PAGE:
Protecting Data and Applications, No Matter the Use
Mobile devices are everywhere in government today—improving employee productivity, helping advance agencies’ missions, and helping citizens access government services. Security is a critical component of mobility in all areas and any level of government. Today, it's no longer necessary to sacrifice mobile device usability to achieve sufficient security.
Mobile users rely on their devices to improve productivity, regardless of their role. Smartphones and tablets are increasingly popular for field personnel, maintenance and repair technicians, social service workers and traveling executives. The goal is the ability to work anytime, anywhere, in any place, with the same level of security as in the office environment.
Agencies have traditionally had to restrict mobile device usability in some way to ensure proper security. Newer classes of devices, however, let agencies manage settings and profiles at a granular level based on their security requirements, needs and policies. "It's a good way to balance productivity and user preferences with security requirements," says Aaron Kuzmeskus, senior manager at Samsung Electronics America.
First responders, emergency personnel, law enforcement, or anyone who may need to collaborate with others in different agencies or levels of government, also require strict security and flexibility. A Homeland Security agent responding to an incident, for example, may have to collaborate with the NYPD and the Coast Guard—all different agencies with their own devices and security profiles.
In these cases, it makes sense to use a tool that can bridge those security gaps. Samsung has an app, for example, that runs on its Knox platform to let users with securely managed device to safely share sensitive information.
There are others who need the strongest security possible—agencies whose employees work in the areas of intelligence, defense and national security. These agencies already have strict policies in place. Only a handful of highly qualified devices are approved for use in these environments. Highly specialized devices, while fully secure, are expensive and not always user-friendly.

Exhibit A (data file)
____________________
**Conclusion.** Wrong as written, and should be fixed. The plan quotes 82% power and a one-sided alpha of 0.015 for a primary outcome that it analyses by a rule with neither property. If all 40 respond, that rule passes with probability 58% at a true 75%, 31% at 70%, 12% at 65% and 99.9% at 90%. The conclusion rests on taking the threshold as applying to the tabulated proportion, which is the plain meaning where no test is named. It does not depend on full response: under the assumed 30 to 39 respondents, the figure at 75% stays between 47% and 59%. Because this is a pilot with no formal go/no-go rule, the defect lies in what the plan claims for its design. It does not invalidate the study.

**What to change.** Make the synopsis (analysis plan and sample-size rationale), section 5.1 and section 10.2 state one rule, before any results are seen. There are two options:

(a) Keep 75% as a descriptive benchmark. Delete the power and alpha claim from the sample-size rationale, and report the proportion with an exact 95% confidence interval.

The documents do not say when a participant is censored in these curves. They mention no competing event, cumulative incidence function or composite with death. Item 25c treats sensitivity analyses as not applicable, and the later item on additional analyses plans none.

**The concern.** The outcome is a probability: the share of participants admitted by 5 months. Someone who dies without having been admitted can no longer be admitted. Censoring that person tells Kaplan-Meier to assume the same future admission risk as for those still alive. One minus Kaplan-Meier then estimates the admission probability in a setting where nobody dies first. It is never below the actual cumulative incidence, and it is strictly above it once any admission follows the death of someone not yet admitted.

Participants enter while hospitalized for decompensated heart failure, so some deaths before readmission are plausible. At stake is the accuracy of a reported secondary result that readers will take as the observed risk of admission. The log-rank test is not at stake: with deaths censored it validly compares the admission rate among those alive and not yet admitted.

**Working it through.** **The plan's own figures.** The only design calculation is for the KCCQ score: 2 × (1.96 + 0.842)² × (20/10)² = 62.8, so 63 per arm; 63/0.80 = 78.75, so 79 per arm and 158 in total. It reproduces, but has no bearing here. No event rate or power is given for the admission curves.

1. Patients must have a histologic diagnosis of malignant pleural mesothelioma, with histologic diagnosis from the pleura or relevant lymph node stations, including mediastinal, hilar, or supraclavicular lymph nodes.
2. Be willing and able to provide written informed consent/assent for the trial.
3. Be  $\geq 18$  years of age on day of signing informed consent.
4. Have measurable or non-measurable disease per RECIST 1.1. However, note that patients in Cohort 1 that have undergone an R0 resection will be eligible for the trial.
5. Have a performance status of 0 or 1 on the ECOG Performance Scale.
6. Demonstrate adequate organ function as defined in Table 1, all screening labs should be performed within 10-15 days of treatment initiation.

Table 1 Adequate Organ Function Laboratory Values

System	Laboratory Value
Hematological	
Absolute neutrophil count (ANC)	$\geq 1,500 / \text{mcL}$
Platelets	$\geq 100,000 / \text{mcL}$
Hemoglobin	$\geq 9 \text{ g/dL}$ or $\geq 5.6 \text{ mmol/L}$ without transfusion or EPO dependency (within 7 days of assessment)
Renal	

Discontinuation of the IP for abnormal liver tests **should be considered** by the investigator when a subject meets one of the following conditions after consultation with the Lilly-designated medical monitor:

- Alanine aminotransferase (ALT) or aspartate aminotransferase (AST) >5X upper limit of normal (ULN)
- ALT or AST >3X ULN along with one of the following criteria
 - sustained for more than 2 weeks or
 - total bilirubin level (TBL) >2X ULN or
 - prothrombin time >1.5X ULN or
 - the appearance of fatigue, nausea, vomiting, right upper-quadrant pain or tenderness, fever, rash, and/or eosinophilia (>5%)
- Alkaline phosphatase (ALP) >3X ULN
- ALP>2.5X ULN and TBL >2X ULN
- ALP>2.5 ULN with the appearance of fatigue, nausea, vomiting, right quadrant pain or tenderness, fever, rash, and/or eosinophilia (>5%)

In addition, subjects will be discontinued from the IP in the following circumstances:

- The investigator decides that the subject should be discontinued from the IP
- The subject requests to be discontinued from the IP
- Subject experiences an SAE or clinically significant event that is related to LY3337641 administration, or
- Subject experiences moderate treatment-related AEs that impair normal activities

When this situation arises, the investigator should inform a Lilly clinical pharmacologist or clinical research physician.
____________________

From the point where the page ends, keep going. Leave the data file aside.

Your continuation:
There are ways, however, to configure commercial off-the-shelf (COTS) mobile devices in a way that's fully secure. For example, Samsung's newest commercial mobile devices are built on Knox, a defense-grade mobile security platform. Samsung can customize the platform to work with secure private networks. This lets intelligence and defense agents work securely offline and then securely transmit information via user-friendly mobile devices.
There is one more group using mobile applications to access government applications and data. However, these users don't work for an agency at all. They're private citizens who want to access emergency alerts, apply for licenses, pay parking tickets' learn about their rights as a homebuyer, receive travel advisories, or any number of other digital government services.
It's a growing area. According to a recent report from IBM's Center for the Business of Government, mobile devices accounted for one-third of the traffic to government websites as of July 2015. And that number is expected to increase.
Security is a bit trickier in this case. Agencies have no control over private citizens' mobile devices. To protect themselves, agencies can build their mobile-accessible apps on top of a platform in a way that takes advantage of the device's security. By building an app on top of Knox, for example, the security in the app is actually protected by the hardware. This provides extra protection against any unsecured apps on citizen devices.